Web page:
Rectal cancer is a malignant tumor that arises from the inner wall of the rectum. Local recurrence of rectal cancer is common after standard surgery and is often fatal. It is difficult to cure, and the associated symptoms are devastating. Accordingly, preventing local recurrence is one of the main treatment goals with rectal cancer.
- Blood mixed with stool
- Prolonged rectal bleeding (perhaps in small quantities that is not seen in the stool)
- A rectal mass may grow so large that it prevents the normal passage of stool.
- A person with rectal cancer may have a feeling that the stool cannot be completely evacuated after a bowel movement.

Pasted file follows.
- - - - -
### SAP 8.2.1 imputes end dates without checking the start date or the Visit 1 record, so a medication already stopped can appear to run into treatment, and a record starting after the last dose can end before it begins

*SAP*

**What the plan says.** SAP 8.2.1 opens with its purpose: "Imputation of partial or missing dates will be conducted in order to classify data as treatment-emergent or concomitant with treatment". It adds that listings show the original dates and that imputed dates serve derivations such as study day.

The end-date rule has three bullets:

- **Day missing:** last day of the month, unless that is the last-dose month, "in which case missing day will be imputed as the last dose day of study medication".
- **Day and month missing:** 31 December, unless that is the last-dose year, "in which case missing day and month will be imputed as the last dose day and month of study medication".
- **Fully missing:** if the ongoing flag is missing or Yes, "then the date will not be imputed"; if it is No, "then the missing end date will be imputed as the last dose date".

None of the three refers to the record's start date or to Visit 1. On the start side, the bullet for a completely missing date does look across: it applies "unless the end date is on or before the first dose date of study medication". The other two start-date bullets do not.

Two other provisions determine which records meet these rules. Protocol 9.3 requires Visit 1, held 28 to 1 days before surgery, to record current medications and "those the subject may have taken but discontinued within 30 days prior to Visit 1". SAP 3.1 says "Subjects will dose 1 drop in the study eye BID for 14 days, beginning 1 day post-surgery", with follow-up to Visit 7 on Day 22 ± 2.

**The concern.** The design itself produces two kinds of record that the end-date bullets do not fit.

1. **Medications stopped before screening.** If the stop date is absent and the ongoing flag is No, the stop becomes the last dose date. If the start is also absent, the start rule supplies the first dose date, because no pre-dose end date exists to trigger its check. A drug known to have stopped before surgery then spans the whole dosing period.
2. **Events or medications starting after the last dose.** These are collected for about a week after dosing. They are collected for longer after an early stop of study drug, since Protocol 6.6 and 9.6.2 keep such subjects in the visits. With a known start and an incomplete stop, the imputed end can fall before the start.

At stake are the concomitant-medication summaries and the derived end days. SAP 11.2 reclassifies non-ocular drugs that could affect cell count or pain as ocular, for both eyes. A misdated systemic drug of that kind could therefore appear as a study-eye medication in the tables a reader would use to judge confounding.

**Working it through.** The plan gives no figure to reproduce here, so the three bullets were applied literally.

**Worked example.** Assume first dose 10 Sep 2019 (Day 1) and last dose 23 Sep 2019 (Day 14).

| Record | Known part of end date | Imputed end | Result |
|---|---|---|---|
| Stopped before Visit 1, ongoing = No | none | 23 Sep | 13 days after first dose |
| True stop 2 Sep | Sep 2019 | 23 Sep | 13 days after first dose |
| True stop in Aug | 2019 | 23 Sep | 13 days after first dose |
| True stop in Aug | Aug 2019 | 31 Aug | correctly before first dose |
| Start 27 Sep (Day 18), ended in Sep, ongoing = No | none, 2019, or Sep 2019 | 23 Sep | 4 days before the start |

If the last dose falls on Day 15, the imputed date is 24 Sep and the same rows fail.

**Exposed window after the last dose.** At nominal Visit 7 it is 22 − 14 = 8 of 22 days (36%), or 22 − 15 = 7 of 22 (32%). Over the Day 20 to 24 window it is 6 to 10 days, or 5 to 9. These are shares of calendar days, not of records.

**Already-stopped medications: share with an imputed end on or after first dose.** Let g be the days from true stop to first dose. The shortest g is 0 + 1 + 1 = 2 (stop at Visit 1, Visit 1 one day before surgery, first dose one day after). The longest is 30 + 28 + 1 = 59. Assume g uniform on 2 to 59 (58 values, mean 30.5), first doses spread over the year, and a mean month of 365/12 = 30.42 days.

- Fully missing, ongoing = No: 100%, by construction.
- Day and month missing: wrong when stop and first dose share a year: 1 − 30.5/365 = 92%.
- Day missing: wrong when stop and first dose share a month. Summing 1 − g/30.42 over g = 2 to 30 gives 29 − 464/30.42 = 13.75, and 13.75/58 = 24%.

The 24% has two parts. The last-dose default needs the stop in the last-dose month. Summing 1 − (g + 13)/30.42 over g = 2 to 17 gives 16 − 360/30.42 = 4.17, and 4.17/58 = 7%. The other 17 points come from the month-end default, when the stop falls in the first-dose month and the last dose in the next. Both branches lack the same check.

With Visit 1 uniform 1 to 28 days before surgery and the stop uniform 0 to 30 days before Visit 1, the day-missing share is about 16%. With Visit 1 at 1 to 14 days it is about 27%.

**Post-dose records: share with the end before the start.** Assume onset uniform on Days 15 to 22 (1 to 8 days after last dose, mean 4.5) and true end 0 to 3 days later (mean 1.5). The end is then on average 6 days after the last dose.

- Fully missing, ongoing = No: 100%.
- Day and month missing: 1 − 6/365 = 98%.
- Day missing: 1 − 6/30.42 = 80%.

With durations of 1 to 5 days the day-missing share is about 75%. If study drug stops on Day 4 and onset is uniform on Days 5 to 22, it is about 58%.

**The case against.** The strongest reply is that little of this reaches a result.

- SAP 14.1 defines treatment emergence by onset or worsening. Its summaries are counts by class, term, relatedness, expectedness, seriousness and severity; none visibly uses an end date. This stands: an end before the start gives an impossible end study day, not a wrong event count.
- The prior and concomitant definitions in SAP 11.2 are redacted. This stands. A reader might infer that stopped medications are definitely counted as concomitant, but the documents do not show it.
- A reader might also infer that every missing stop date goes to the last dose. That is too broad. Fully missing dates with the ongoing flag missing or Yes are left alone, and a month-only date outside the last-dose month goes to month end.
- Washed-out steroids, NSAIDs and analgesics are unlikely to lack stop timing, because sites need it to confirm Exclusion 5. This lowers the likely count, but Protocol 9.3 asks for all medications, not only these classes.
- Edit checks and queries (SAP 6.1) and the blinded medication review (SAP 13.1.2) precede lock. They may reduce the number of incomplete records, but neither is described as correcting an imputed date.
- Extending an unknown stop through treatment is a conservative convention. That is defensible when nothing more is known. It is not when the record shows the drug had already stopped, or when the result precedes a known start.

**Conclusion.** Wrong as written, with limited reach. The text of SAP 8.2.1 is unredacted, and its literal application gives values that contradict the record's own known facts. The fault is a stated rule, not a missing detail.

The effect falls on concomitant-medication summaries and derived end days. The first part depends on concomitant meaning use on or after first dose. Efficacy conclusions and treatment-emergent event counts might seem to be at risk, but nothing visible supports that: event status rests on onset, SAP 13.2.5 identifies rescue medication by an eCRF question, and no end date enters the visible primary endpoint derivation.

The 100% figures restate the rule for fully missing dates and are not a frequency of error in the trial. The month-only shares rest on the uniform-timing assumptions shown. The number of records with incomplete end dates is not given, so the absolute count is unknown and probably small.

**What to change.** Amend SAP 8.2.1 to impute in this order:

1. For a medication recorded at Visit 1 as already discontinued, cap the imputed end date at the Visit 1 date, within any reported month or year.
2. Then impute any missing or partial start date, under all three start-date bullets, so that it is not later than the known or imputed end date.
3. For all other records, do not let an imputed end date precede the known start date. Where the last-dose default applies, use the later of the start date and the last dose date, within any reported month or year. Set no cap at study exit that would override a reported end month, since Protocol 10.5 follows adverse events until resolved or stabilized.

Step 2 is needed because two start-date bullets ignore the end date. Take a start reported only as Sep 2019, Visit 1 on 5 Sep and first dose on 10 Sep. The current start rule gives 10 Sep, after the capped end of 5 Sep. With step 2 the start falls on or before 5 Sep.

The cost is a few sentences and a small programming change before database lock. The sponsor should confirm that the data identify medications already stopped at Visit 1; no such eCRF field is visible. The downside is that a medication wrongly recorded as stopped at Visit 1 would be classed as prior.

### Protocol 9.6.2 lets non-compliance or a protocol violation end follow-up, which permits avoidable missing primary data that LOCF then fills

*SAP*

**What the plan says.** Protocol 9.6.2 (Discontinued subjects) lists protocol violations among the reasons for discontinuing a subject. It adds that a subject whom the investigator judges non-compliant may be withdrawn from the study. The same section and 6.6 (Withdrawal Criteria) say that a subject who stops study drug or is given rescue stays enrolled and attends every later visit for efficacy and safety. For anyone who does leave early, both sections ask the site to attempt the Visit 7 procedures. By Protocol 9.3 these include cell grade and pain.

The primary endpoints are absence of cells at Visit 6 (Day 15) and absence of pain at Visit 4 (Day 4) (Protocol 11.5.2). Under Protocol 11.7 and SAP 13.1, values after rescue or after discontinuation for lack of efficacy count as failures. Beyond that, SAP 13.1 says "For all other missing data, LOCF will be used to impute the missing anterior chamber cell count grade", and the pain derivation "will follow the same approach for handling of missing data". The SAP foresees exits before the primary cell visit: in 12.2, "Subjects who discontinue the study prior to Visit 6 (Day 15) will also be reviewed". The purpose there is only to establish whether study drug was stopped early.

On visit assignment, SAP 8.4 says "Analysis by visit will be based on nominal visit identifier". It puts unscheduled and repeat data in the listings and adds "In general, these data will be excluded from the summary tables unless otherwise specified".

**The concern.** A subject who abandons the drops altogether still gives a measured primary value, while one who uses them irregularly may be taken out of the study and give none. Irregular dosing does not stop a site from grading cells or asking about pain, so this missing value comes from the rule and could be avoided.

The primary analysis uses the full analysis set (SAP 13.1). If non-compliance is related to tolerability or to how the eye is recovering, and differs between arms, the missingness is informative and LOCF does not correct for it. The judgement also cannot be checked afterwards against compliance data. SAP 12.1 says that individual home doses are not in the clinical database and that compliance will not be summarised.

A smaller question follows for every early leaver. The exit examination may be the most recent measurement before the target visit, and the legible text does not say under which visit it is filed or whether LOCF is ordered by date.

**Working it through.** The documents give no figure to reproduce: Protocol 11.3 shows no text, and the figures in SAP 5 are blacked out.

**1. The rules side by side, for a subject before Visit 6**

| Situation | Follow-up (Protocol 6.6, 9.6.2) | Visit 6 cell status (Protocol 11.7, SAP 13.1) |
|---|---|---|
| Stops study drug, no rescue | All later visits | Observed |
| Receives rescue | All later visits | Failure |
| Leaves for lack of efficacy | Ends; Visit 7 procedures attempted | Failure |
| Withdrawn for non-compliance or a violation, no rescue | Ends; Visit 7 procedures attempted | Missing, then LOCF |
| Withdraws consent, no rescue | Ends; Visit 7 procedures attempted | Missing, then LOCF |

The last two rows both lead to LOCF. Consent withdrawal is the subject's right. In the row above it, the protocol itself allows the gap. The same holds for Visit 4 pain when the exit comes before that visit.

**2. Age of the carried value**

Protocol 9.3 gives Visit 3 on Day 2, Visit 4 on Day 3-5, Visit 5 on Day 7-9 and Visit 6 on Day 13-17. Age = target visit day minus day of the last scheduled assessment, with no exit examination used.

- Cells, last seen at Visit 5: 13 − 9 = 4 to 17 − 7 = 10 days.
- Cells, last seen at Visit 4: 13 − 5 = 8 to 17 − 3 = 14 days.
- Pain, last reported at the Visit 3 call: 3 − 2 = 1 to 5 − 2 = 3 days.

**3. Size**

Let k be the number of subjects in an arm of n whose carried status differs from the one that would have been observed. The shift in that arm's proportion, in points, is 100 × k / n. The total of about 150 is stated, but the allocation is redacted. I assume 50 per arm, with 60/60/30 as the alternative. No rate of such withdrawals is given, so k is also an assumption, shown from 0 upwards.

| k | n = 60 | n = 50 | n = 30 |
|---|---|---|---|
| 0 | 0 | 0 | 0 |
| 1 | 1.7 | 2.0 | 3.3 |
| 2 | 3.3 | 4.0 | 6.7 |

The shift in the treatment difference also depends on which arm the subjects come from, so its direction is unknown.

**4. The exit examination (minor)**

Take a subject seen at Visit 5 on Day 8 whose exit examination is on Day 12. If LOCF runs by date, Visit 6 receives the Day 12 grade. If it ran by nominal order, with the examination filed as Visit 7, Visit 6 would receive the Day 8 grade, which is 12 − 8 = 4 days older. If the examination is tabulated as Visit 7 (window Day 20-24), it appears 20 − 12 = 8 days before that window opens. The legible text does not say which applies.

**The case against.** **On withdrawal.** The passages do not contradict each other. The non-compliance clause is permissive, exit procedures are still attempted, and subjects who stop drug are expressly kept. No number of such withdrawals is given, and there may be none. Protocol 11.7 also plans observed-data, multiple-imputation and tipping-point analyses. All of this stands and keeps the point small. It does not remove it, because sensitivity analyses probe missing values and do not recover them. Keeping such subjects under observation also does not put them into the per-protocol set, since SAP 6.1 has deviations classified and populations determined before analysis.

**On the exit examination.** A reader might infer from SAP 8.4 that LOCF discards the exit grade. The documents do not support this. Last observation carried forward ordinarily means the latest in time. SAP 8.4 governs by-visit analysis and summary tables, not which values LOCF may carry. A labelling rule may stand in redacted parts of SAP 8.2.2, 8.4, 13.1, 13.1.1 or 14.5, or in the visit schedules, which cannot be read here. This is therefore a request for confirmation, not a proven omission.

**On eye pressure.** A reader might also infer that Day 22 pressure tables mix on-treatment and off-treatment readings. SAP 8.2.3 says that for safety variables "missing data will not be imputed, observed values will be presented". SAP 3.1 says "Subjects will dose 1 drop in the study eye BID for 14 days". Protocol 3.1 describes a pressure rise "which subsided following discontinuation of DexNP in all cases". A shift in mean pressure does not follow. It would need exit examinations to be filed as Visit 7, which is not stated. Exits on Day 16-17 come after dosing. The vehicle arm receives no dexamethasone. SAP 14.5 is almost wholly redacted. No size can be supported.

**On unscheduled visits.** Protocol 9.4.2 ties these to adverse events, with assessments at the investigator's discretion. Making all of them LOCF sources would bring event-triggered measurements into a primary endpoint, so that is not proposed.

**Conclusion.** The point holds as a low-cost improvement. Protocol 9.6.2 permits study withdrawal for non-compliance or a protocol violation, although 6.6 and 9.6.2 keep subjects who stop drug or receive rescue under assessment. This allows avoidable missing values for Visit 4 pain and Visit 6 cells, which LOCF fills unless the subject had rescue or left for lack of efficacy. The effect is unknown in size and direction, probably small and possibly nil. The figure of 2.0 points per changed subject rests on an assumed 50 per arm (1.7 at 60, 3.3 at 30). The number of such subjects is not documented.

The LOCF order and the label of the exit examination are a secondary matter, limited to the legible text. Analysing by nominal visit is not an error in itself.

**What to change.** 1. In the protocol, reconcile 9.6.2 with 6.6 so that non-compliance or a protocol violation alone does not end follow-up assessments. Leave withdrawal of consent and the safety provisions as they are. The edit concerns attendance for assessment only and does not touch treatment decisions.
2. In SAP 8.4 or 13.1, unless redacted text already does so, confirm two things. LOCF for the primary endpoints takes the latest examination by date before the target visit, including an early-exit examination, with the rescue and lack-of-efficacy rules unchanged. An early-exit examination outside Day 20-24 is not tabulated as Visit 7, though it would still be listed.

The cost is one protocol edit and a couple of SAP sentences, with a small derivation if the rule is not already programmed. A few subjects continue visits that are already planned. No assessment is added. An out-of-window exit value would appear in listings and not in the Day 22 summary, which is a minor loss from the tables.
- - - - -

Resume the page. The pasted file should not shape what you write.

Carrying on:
- Weight loss: Unexplained weight loss requires a medical evaluation.
The actual cause of rectal cancer is unclear. Rectal cancer usually develops over several years, first growing as a precancerous growth called a polyp. Some polyps have the ability to turn into cancer and begin to grow and penetrate the wall of the rectum.
These are the risk factors for developing rectal cancer:
- Increasing age
- Family history of colon or rectal cancer
- High-fat diet and/or a diet mostly from animal sources
- Personal or family history of polyps or colorectal cancer
The rectal cancer may spread to other organs, thus causing a fatal outcome.
- Eat a variety of fruits, vegetables and whole grains.
- Drink alcohol in moderation, if at all.
- Stop smoking.
- Exercise most days of the week.
- Maintain a healthy weight.